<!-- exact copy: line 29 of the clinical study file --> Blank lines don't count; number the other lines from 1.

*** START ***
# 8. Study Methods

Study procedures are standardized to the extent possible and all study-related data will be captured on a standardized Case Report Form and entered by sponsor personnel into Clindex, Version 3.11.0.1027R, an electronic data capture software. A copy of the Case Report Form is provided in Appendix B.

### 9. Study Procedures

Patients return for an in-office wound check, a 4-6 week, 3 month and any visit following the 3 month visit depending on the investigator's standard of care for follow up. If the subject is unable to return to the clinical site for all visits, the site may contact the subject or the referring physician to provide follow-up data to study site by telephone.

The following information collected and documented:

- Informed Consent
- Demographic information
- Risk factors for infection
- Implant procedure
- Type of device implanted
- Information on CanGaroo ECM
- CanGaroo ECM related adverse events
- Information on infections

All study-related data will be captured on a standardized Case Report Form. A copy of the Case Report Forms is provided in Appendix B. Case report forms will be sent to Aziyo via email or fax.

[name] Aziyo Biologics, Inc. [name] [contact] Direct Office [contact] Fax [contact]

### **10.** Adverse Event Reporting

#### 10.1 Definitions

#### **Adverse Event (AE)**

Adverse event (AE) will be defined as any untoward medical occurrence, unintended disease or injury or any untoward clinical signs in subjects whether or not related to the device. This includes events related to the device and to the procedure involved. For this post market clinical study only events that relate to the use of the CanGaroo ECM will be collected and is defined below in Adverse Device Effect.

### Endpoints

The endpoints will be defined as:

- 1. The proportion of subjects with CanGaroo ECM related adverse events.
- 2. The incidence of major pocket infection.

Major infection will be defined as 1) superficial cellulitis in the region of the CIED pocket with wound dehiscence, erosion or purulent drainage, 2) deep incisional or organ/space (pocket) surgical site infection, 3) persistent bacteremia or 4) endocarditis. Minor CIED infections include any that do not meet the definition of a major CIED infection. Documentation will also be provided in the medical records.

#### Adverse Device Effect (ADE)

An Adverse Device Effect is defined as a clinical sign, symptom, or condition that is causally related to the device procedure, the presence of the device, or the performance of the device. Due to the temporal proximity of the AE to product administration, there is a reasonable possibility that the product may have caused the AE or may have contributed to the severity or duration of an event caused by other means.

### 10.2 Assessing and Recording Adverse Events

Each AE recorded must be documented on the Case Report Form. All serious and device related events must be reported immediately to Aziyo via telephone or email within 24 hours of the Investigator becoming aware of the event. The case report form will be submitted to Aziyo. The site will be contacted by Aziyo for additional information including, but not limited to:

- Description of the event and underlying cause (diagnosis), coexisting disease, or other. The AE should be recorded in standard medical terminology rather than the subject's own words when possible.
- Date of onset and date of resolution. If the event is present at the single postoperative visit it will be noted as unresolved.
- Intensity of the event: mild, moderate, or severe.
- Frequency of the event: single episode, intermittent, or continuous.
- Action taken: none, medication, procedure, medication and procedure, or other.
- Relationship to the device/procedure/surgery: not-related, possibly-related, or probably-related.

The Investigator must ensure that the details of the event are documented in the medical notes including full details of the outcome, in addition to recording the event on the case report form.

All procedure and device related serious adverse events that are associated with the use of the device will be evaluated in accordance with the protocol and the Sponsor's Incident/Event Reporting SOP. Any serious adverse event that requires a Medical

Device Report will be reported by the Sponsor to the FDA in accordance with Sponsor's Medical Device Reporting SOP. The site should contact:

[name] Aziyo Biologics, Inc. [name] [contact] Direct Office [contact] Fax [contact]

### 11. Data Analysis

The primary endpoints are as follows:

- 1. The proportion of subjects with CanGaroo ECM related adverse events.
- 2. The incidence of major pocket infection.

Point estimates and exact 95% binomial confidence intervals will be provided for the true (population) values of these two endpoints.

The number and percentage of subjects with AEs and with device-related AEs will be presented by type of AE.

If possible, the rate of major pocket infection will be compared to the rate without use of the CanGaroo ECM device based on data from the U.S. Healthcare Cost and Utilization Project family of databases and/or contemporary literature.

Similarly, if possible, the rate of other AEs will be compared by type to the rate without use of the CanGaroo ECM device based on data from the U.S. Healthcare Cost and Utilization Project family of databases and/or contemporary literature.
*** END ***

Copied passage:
- Description of the event and underlying cause (diagnosis), coexisting disease, or other. The AE should be recorded in standard medical terminology rather than the subject's own words when possible.